Redundancy payments

Employees who are dismissed by reason of redundancy may be entitled to a statutory redundancy payment.  Additionally, they may be an express or implied contractual right to an enhanced payment.

Statutory redundancy payments

An employee with at least two years’ continuous employment at the “relevant date” is entitled to a statutory redundancy payment if they are dismissed by reason of redundancy.

Statutory redundancy pay is calculated according to a formula and is based on age, length of service and pay.  Length of service and pay are both capped.  The statutory maximum for 2016/2017 is £14,370.

The “relevant date” will depend on how an employee’s employment contract was terminated. If the employee was:

  • Dismissed on notice, the relevant date is
    • The date the notice expired;
  • Summarily dismissed or resigned without notice, the relevant date is:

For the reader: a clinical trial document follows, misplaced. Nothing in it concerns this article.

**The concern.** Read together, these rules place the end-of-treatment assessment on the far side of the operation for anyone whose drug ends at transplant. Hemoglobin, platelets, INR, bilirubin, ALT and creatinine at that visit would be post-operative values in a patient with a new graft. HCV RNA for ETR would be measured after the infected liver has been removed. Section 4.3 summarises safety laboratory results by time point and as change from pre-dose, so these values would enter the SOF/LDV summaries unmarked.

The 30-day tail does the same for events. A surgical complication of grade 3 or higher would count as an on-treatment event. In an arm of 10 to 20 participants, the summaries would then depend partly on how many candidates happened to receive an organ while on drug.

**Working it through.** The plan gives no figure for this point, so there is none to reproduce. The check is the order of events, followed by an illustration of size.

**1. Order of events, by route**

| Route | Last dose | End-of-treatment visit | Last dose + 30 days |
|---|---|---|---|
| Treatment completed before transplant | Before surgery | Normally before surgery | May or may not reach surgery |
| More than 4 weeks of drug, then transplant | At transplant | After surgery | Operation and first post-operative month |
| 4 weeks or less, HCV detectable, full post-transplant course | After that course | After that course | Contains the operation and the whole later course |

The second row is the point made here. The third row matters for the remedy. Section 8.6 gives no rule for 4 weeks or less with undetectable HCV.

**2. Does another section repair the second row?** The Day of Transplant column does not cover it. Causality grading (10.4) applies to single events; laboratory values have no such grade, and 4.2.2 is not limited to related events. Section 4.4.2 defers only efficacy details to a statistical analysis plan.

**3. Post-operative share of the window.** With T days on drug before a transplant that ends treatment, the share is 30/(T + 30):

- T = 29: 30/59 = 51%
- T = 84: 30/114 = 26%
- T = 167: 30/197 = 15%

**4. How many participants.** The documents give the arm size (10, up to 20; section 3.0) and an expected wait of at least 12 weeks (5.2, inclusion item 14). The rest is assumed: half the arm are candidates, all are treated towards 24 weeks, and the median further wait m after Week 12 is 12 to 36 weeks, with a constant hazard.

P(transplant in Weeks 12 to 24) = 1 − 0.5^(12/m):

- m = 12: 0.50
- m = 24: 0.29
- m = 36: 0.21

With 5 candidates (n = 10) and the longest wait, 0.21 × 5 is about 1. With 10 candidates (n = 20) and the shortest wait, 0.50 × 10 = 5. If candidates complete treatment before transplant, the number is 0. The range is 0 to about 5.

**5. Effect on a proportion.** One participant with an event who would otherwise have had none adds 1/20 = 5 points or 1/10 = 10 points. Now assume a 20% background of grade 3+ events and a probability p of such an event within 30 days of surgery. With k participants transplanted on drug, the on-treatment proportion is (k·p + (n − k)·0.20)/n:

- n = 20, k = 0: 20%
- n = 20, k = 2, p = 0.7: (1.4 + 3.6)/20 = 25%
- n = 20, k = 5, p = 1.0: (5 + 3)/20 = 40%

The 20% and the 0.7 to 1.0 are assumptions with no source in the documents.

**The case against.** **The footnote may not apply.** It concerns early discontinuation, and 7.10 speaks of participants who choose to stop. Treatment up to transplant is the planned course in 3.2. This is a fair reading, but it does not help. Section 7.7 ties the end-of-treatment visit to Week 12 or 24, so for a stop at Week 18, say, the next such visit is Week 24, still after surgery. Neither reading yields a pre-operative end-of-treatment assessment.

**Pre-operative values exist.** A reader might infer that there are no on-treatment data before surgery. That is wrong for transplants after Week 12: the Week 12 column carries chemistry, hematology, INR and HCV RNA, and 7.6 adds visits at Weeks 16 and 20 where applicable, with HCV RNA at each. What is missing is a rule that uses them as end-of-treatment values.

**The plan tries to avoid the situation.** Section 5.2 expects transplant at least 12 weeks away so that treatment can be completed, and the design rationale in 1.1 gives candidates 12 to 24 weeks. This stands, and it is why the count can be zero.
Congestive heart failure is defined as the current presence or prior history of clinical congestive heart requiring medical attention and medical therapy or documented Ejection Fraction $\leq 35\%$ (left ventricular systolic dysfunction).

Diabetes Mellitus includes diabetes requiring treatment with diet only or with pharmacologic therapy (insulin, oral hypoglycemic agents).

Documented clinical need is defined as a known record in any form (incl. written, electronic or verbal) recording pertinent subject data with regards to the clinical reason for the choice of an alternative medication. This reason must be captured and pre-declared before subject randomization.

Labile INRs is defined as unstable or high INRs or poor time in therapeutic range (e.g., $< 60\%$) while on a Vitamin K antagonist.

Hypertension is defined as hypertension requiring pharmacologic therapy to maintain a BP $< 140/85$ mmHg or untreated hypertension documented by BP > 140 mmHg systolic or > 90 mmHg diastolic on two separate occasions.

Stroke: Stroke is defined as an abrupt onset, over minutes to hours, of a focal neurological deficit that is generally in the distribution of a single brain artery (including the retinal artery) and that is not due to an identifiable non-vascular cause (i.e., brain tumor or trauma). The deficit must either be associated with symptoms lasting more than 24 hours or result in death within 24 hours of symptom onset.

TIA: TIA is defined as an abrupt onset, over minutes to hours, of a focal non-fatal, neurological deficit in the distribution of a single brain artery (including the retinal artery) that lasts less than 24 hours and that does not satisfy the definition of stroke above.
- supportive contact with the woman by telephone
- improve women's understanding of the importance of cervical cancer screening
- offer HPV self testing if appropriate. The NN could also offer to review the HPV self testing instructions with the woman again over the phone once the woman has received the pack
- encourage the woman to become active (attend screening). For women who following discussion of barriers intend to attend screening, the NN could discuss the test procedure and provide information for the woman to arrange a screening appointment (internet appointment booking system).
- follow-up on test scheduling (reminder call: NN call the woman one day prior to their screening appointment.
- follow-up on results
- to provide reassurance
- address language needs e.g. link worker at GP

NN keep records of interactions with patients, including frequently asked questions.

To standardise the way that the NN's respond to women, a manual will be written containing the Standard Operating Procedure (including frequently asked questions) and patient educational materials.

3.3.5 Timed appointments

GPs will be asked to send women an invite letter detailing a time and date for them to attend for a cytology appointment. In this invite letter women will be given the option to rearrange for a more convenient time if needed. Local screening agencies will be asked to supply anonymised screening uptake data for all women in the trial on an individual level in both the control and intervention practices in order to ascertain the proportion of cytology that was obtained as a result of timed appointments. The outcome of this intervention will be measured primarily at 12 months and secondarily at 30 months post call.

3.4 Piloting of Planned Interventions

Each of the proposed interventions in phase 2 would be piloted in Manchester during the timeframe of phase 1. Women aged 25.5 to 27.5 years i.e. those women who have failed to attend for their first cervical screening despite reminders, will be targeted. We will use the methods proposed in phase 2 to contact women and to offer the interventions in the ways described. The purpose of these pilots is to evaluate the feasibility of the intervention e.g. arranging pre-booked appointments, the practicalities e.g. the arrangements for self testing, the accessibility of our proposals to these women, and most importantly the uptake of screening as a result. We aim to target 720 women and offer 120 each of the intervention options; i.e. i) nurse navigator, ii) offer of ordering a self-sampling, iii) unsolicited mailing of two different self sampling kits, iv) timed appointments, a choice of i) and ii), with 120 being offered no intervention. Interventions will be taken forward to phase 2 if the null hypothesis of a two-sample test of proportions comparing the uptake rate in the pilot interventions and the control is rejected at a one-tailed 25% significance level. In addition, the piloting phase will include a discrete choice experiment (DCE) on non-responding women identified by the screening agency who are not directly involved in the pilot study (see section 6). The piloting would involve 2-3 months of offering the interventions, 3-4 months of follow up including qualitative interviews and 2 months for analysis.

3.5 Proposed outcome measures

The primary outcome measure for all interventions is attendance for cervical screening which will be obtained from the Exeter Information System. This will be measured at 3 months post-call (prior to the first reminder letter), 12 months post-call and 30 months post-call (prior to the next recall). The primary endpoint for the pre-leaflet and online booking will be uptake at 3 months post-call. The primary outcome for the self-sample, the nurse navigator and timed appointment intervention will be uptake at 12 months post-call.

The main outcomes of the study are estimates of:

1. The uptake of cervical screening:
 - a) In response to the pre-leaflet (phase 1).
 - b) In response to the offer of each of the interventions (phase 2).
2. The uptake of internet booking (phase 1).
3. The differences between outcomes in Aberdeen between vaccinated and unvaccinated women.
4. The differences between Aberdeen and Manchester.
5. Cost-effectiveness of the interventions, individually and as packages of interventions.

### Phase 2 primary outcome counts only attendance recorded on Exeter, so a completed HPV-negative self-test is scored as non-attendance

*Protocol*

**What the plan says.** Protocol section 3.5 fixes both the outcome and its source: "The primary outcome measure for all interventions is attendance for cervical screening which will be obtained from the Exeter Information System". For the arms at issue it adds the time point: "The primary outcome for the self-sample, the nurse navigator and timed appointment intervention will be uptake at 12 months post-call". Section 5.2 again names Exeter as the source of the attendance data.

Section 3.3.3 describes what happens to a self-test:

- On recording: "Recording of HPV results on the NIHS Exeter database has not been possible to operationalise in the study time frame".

• The date of the dismissal or resignation;
  • Working under a fixed-term contract that expired and was not renewed, the relevant date is
    • The date of the expiry.

Contractual redundancy payment

An employee’s employment contract may contain provisions entitling them to an enhanced contractual redundancy payment.  It is also common practice for a redundancy policy set out in another document or collective agreement to become expressly incorporated into an employee’s employment contract when it is referred to in the contract.

It is possible for to be implied into an employee’s employment contract where a set of redundancy terms are regularly applied in a particular trade or industry or by a particular employer.  This is implied by custom and practice.